Back in the 1980s, the biggest single effort to change that situation was launched by Field Day, and in particular by Seamus Deane, the most gifted and important Irish critic then and now.   Deane had actually heralded what Field Day for a while became, with several long-forgotten essays, published in the early Seventies, on the idea of an intelligentsia and its desirability for Ireland.  That's actually what Field Day was, in the 1980s and early 1990s at least, with its theatre productions, its pamphlets, its massive anthologies, and then later its extensive book series and the Field Day Review: it was a kind of Irish version of the interventions in the public sphere of Herzen, Chernyshevsky, Belinsky, Bakunin and the other great Russian liberals of the nineteenth century: writers who took the cultural capital their literary prominence had given them, and who wagered that capital on political commentary.   To say this is both a measure of the honour and power of the Field Day effort, and also to note that it could no longer happen now.  It's almost impossible to imagine in early twenty-first century Ireland a comparable group of writers coming together in a civic-minded effort to organise a common public platform for radical ideas and socio-political reform or change.   This, though in many ways the need now is even greater than it was during the violent days of the Troubles.  The suppliant approach of the likes of Toibin to the plutocratic assemblies of national worthies at Farmleigh, in the early days of the economic crash in 2008 or 2009, is illustrative of the meagre intellectual resources available to us now.   

McKenzie Wark is a writer I have known of principally as a historian of the Situationists, but he's been active in many spheres of thought and politics.  Now teaching at the New School in Manhattan, he has a new book out from Verso, General Intellects, which tries, on an international scale, to pick out and give profiles of the most interesting intellectuals or critical thinkers of the generation after the great figures that someone of my generation grew up reading.   Nearly all of the great French radical thinkers are dead, though a few figures such as Badiou or Ranciere or Cixous still do important and striking work.  In Germany, Axel Honneth heads up the Frankfurt Institut, and Habermas still contributes to public debate.  But who comes after the giants who departed in the 1990s?   Scanning that newer terrain is the task Wark sets himself, and in so doing he stakes his own claim to join the new company.  Here is an excerpt from his new book, posted on the Verso site.  We in Ireland have a great deal to learn from him.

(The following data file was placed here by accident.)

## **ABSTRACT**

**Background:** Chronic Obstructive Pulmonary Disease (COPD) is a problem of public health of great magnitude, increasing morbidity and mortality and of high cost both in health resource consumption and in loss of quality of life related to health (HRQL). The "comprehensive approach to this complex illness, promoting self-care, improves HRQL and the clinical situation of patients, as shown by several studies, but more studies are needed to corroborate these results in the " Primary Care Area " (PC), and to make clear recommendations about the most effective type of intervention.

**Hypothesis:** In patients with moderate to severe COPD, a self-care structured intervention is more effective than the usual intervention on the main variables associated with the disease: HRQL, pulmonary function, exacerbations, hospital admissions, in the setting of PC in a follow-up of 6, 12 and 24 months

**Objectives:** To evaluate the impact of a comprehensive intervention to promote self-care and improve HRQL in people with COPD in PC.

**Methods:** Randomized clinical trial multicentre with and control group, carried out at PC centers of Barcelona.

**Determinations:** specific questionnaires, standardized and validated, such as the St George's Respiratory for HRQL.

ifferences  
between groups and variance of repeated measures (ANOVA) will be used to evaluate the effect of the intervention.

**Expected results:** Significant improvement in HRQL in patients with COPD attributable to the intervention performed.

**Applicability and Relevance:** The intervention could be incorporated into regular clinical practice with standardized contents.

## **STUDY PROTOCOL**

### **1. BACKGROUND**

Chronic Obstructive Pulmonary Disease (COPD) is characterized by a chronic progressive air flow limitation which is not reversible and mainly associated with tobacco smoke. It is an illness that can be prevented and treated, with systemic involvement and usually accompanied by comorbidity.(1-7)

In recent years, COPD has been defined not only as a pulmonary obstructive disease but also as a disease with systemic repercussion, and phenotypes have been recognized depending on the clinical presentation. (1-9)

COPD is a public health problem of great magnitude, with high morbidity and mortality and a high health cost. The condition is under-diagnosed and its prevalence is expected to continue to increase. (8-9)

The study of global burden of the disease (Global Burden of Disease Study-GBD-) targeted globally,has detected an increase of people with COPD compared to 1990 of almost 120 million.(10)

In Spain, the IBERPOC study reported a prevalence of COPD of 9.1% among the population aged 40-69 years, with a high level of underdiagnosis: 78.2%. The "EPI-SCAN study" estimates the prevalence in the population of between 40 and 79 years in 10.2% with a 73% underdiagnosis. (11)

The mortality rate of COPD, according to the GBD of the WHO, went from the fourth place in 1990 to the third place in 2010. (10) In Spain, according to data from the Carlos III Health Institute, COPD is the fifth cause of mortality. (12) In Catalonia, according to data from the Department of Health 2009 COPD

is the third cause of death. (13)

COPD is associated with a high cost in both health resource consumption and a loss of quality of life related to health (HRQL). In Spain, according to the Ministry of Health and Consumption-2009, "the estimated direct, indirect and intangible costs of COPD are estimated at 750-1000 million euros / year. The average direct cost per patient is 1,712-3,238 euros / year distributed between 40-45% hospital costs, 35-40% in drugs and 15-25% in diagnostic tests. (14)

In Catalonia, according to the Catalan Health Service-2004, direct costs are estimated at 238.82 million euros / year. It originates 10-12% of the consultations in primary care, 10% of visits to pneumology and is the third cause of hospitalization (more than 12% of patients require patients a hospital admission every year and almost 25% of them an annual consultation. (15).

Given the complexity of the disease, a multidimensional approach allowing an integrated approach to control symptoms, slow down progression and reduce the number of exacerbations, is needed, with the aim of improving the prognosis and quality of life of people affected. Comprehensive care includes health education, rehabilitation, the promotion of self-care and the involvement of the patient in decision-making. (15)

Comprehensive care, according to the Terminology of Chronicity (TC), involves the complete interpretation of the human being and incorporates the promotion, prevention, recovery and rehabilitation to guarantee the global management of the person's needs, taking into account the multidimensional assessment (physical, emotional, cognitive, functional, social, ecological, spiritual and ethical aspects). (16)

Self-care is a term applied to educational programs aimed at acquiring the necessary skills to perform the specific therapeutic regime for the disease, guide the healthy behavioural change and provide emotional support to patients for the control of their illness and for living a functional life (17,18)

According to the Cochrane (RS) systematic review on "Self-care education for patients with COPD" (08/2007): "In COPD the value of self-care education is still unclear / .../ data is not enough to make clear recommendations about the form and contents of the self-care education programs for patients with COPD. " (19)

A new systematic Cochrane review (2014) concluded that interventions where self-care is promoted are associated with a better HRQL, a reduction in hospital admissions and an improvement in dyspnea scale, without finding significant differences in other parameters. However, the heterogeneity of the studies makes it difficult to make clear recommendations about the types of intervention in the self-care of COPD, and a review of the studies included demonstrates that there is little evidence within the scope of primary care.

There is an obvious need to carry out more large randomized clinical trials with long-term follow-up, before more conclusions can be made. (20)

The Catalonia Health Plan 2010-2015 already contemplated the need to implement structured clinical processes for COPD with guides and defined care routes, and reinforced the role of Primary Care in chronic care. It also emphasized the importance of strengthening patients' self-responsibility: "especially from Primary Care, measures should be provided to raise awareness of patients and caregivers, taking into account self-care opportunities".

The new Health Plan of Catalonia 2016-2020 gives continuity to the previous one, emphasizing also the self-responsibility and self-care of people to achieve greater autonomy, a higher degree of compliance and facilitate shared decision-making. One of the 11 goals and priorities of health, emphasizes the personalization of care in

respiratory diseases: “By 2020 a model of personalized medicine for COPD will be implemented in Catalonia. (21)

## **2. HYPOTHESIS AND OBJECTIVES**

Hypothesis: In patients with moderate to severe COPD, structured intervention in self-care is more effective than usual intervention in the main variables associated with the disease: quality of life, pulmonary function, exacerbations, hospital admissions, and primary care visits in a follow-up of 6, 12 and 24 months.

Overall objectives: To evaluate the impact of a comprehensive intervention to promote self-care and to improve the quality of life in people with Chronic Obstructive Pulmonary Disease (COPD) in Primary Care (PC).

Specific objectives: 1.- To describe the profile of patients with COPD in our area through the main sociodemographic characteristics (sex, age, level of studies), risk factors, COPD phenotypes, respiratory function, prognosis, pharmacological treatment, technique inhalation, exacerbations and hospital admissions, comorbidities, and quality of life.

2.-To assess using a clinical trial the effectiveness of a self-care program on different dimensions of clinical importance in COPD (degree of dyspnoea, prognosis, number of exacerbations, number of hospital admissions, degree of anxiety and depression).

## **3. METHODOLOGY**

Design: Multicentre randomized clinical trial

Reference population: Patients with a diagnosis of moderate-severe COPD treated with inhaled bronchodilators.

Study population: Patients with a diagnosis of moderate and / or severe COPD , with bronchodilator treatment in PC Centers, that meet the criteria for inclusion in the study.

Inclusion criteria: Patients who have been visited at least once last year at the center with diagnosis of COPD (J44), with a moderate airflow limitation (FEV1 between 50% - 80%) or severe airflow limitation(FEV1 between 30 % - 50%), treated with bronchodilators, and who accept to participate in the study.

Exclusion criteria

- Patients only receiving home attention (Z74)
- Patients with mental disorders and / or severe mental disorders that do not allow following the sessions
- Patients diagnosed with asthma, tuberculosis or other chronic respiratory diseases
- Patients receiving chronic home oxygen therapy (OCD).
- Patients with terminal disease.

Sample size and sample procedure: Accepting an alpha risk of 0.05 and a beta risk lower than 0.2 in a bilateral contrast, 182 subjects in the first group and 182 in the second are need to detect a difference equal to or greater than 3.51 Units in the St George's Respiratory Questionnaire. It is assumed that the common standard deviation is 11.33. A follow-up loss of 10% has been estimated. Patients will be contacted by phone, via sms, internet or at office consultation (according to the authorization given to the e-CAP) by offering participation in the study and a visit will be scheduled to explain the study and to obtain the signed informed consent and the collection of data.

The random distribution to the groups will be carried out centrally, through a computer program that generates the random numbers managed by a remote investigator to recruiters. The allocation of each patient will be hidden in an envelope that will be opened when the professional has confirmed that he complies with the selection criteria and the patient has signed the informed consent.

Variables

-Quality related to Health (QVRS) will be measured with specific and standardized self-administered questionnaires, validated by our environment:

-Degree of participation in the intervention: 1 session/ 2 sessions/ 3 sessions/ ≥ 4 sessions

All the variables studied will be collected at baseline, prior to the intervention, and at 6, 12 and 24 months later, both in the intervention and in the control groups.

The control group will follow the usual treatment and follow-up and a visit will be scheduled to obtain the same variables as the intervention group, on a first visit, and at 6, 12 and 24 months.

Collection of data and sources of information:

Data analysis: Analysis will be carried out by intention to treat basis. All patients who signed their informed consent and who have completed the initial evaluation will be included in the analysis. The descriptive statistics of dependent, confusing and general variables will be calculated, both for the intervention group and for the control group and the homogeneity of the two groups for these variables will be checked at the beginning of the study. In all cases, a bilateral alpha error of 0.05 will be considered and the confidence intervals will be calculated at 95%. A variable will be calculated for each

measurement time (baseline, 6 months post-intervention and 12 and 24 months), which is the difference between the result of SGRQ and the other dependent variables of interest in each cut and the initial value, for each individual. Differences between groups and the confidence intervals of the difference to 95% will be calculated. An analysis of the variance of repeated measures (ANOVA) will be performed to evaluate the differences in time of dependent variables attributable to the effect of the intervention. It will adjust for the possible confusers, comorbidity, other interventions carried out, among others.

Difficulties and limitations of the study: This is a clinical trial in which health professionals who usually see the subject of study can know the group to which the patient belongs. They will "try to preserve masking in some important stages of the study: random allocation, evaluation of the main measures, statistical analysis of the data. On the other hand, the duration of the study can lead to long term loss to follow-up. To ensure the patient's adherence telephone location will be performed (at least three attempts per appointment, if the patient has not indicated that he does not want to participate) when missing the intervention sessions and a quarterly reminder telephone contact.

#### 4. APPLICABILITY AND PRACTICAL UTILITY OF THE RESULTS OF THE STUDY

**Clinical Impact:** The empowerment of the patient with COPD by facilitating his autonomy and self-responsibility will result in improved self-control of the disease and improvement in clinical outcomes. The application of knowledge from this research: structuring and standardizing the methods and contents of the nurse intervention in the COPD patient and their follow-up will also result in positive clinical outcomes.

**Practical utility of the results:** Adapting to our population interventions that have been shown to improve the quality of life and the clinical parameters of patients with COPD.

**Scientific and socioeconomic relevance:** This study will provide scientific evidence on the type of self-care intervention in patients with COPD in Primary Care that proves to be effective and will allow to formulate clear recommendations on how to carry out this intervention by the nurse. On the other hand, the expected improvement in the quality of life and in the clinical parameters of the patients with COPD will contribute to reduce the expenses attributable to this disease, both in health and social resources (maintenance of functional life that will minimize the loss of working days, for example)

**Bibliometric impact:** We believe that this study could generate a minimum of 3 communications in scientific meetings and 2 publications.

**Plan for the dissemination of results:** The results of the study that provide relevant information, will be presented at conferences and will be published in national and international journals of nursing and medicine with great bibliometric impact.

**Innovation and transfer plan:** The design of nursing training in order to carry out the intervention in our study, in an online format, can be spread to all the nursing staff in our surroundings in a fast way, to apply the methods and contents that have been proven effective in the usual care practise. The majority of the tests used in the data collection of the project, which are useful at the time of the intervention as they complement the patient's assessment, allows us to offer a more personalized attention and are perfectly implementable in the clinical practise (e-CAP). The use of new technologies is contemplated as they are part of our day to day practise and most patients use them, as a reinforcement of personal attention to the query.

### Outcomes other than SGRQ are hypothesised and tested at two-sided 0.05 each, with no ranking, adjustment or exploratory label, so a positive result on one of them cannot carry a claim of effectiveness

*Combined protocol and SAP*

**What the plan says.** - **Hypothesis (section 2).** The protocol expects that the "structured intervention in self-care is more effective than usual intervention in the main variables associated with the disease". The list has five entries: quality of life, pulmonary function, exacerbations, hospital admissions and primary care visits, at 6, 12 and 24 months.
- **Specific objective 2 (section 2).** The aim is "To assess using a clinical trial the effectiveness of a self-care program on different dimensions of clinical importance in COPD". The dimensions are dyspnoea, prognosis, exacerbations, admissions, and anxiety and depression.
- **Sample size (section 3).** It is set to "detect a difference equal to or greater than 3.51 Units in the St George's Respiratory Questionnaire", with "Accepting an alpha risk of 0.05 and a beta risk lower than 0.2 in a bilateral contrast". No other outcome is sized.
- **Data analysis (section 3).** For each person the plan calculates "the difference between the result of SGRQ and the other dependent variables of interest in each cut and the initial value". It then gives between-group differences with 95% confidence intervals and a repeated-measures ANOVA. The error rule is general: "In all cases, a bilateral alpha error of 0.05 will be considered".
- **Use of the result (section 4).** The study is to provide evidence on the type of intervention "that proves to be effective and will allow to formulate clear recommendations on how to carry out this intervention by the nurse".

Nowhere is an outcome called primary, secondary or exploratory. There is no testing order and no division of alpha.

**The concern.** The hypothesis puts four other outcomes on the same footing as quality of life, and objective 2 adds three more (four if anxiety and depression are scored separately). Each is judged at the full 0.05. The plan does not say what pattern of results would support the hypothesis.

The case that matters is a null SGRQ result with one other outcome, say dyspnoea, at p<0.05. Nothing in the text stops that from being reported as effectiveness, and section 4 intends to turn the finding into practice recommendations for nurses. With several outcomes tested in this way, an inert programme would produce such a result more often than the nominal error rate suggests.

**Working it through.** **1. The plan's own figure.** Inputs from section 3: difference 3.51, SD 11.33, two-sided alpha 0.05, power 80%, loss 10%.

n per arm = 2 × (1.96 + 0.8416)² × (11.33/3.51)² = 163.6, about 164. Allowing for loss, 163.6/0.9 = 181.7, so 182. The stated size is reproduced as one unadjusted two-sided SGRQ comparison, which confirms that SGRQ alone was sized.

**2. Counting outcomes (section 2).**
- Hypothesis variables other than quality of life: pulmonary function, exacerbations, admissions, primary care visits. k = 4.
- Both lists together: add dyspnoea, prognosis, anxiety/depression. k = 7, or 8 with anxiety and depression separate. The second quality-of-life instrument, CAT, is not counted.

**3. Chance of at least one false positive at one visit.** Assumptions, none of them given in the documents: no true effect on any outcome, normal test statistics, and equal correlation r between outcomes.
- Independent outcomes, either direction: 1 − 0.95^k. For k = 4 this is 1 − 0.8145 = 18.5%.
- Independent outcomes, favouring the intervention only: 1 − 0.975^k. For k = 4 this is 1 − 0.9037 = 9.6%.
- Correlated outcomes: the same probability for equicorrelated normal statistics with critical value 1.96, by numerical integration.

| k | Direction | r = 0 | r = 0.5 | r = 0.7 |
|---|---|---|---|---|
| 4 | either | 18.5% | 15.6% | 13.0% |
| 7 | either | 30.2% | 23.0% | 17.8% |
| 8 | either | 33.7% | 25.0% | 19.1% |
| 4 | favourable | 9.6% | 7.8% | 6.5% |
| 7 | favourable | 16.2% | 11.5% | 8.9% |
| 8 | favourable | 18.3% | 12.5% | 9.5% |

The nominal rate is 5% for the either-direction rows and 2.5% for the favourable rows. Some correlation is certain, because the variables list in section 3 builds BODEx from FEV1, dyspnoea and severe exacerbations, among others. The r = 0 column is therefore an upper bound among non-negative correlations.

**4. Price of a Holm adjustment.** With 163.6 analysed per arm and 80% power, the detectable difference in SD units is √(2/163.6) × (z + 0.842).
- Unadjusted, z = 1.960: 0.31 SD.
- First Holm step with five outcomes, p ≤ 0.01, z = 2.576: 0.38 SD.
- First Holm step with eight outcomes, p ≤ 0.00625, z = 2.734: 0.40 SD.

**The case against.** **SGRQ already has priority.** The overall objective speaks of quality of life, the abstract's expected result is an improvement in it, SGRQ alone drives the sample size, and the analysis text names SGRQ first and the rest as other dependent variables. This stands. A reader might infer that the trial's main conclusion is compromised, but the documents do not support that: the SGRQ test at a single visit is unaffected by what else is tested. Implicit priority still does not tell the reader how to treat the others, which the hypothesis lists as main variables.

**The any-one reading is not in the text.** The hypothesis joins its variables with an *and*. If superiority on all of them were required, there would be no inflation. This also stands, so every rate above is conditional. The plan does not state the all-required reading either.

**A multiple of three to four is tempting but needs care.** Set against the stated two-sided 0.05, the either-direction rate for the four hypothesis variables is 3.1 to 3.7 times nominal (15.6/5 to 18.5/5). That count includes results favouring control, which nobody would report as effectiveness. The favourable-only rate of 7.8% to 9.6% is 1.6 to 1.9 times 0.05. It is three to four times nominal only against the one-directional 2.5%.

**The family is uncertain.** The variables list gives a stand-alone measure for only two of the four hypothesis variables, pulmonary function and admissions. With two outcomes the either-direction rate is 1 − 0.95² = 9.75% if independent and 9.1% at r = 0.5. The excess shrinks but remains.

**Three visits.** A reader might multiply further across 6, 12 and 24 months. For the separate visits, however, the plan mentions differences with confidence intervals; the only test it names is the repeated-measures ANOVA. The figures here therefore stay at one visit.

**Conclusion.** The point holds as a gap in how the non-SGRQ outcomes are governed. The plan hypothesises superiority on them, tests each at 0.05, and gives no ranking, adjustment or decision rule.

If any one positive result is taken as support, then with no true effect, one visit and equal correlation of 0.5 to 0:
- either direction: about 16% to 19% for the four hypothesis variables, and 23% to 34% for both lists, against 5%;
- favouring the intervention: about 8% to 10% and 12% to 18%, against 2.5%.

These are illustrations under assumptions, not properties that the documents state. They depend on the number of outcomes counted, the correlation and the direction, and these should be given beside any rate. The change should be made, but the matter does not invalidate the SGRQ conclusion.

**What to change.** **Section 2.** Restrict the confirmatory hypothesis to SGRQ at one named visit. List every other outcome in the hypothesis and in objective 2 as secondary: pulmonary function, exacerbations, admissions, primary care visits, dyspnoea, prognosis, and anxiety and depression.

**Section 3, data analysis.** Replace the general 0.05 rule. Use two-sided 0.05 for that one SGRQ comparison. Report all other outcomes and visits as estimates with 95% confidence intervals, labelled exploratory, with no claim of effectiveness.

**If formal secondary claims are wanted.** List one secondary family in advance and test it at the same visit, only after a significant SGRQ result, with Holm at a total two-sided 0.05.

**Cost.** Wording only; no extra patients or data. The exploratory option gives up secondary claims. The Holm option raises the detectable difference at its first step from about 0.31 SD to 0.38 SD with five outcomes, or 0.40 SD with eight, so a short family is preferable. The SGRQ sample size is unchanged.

Conor

Tuesday, 27 June 2017

Prismatic Thought - 25,000 pageviews

Comrades and friends!

In an early masterpiece, Soul and Form, written before his revolutionary intervention in Marxism, Georg Lukacs suggested that the forms of literature are like the spectrum created by sunlight shining through a prism.   In this array of beams, he suggested, critical thought and writing is like ultraviolet light.

My hope is that this blog sometimes rises to the level of ultraviolet irradiation of the world and experience of what Adorno later called 'damaged life', whether in regard to Ireland or Palestine, or the world of ideas, politics and books, which are my principal interests.

This blog has just attained the impressive figure of 25,000 pageviews, over its five year history.   Thank you to all of my readers, and I hope you'll keep reading the blog.

As indicated by the very fine contribution by Graham MacPhee, I am very keen for friends and colleagues to offer guest posts.  If you are interested, please get in touch with me.

Conor

Monday, 5 June 2017

Israel IS The Occupation

Let us at last talk candidly about the Israeli occupation of the West Bank and the Gaza Strip, which attains its fifth decade today.  The State of Israel is 69 years old.  The occupation of the Palestinian territories is 50 years old.  A long time has passed since the occupation could reasonably be described as a temporary arrangement (to borrow from Albert Reynolds), or as necessitated by Israeli security (in a typical racist logic, Israeli security always trumps Palestinian security).  The two state solution has long been a diplomatic figleaf.  It is now a 'delusion', as the Irish-American political scientist Padraig O'Malley says.